The Commission has now decided to hold its Camp Sitting at Raipur in the State of Chhattisgarh on 11th-12th April, 2013. A delegation of the National Human Rights Commission headed by Justice Shri K.G. Balakrishnan, Chairperson, Justice Shri B.C. Patel and Shri Satyabrata Pal, Members, Director General (Investigation) and other senior officers will be attending the Camp Sitting at Raipur.
On the opening day of the Camp Sitting on 11.04.2013, the Commission has decided to take up 26 cases in Full Commissin and Division Bench Sittings to be held at New Circuit House, Civil Lines, Raipur. 19 cases shall be taken up by the Full Commission comprising Justice Shri K.G. Balakrishnan, Chairperson, Justice Shri B.C. Patel, Member and Shri Satyabrata Pal, Member. 7 cases of deaths in police action shall be taken up by the Division Bench comprising Justice Shri B.C. Patel, Member and Shri Satyabrata Pal, Member. The cases to be taken up during the Camp Sitting, among others, include the following:
Excesses by Salwa Judum Members, Torture in Police custody, Atrocities on SCs, Malnutrition, sexual abuse of students, reconstruction of school buildings, damaged /destroyed by naxalites, Death of under trial prisoner in judicial custody, Deaths in alleged fake encounter, medical negligence etc.
On the second day of the Camp Sitting i.e. 12.4.2013, the Commission will hold a meeting with local NGOs on human rights issues at New Circuit House, Civil Lines, Raipur from 10.00 AM to 11.30 AM. Thereafter, the Commission will hold discussions at the same venue with the Chief Secretary, DGP, DMs, SPs and other senior civil, police and jail officers on the issues raised by the NGOs and on the following issues:
¢ Strategy of the State Government to combat naxalism in the state.
¢ Atrocities committed on tribals in districts of Bastar and Dantewada by Police, security forces and Salwa Judum.
¢ Relief and rehabilitation of tribal victims of violence by security forces and naxalites.
¢ Education for tribal children in Bastar and Dantewada district.
¢ PDS system in the State
¢ Prison Reforms.
¢ Bonded Labour & Child Labour.
¢ Manual Scavenging & Sanitation.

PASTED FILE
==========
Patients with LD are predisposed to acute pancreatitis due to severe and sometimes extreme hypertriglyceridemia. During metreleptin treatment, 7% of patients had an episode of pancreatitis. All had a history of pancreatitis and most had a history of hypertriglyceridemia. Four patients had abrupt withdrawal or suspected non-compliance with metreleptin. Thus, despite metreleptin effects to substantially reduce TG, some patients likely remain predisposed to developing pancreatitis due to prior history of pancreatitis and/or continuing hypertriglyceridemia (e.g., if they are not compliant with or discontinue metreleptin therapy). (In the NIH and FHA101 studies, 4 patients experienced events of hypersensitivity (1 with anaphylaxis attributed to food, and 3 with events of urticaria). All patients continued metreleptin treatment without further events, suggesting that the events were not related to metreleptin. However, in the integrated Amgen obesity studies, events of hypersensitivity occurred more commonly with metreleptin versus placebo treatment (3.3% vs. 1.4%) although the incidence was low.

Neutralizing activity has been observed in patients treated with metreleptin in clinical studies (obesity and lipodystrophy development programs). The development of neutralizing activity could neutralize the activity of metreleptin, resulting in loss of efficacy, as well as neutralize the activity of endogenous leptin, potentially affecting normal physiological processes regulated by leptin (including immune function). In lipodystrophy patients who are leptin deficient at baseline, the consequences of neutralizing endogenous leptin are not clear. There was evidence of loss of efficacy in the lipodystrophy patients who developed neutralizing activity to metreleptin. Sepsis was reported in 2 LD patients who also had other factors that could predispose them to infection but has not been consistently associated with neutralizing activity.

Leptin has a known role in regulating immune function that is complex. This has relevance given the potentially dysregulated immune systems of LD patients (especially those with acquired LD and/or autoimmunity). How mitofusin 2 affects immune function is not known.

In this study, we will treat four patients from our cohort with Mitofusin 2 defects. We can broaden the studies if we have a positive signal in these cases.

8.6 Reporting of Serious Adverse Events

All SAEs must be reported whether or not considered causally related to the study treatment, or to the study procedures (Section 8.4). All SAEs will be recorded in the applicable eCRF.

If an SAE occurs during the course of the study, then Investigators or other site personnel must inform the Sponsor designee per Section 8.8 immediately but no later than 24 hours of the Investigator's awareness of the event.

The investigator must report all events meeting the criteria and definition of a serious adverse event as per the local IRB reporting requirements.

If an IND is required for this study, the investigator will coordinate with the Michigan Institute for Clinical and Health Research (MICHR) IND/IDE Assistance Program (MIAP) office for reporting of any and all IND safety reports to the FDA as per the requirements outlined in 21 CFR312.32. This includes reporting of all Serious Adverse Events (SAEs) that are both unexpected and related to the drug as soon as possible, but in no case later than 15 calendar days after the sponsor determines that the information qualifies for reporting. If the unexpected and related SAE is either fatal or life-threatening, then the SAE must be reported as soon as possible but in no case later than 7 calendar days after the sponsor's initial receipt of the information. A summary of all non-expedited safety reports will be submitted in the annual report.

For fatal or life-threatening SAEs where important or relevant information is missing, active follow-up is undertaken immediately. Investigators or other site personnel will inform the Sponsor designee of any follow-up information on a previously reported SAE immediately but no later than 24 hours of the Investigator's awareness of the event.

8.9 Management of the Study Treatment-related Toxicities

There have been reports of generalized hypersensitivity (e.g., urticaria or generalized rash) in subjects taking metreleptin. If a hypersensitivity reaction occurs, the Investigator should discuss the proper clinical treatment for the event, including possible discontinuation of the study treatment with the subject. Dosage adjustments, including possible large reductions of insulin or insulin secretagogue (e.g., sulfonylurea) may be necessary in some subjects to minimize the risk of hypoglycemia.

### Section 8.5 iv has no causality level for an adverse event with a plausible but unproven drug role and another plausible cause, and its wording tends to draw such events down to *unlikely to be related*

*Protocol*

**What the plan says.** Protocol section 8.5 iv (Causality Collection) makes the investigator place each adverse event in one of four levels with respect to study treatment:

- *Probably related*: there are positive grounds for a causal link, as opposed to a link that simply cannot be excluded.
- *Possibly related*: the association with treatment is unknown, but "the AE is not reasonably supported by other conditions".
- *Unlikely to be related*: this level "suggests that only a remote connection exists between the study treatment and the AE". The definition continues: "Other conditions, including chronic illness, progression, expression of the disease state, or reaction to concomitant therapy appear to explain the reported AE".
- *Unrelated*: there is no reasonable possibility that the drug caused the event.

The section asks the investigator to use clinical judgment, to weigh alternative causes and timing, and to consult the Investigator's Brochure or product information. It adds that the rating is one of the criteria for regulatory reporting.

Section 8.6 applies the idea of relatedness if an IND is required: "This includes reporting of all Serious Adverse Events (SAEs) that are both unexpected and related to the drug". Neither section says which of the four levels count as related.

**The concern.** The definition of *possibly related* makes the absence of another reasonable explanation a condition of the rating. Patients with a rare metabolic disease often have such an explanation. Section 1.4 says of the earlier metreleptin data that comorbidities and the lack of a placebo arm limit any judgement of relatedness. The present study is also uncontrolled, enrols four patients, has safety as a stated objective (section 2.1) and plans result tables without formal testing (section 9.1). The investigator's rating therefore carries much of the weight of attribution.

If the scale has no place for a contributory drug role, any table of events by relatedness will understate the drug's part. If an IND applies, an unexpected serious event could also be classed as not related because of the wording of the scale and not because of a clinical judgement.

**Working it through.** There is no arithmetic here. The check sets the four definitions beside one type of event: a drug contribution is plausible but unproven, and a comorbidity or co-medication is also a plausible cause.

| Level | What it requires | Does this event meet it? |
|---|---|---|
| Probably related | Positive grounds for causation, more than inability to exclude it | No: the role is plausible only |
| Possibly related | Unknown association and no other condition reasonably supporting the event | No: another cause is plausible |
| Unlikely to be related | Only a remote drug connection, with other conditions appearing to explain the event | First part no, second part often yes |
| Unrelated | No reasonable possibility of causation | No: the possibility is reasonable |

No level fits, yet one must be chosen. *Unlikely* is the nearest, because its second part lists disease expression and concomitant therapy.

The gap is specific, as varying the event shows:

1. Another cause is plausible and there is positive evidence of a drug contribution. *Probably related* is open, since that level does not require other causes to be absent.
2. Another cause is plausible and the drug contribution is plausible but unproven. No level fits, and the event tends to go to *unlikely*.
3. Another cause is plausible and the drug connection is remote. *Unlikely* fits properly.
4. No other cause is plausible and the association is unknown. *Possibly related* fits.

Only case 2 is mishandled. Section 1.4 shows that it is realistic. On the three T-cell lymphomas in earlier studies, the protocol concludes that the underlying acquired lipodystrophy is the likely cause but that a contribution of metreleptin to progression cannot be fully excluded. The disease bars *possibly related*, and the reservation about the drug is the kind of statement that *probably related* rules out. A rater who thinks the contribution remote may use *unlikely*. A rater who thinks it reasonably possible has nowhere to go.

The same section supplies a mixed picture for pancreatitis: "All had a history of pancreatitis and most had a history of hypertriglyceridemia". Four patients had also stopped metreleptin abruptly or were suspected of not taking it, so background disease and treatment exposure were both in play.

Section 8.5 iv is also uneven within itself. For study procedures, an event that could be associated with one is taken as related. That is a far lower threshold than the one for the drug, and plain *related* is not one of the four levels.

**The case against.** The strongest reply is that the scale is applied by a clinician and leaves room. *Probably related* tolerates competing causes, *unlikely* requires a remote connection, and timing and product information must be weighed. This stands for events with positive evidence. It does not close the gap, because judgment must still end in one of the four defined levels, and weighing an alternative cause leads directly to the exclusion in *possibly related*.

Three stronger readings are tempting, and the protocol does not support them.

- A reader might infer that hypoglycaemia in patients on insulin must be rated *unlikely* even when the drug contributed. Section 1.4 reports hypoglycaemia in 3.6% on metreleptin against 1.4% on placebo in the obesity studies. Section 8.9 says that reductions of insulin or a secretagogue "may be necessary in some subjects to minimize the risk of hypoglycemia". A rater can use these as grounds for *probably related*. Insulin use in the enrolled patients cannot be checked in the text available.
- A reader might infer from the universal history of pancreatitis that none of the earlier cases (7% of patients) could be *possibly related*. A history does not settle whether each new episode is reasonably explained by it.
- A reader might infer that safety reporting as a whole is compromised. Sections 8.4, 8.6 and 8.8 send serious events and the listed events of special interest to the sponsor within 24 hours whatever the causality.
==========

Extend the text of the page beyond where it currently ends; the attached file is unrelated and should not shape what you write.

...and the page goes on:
¢ Status of implementation of recommendations of Shri K.B. Saxena’s report on SCs.
¢ Visit of Dr. L. Mishra, Spl. Rapporteur, NHRC to Raipur on 24-27 Mar.2008
¢ Human Rights Education at State Level.
¢ Indignity to women – practice of witchcraft.
¢ Pre-conception & Pre-natal Diagnostic Techniques (Prohibition of Sex Selection) (PCPNDT) Act.
¢ Silicosis
¢ Leprosy
¢ Intimation about deaths in police/judicial custody within 24 hours of occurrence.
¢ Intimation about death in police encounter.
¢ Intimation about death in State Government Homes/Juvenile Homes/Probation Homes.
¢ Timely submission of the legible copies of the reports by the authorities.
¢ Delay in submission of compliance reports.
¢ Non-registration of FIR by the police in time

A delegation of the Commission shall also visit Dantewada and a relief camp near Dantewada to assess the relief and rehabilitation measures undertaken by the State Government for the affected persons.
On the conclusion of the Camp Sitting, Justice Shri K.G. Balakrishnan and Members of the Commission would brief the media about the outcome of the Camp Sitting as well as discussions with the NGOs and senior officers of the State Government for wider dissemination of information on the human rights issues and action taken by the NHRCfor their protection and promotion.
In its endeavour to implement the recommendations made by Shri K.B. Saxena, IAS (Retd.) in his report submitted by him after carrying out a study about the atrocities against persons belonging to Scheduled Castes, on the request of the Commission, public hearings on various issues relating to atrocities and problems faced by Scheduled Castes, have also been held in various parts of the country. So far, such Public Hearings have been held in the States of Odisha, Gujarat, Tamil Nadu, Rajasthan and Maharashtra. The response of the people to the public hearings of the Commission was very encouraging.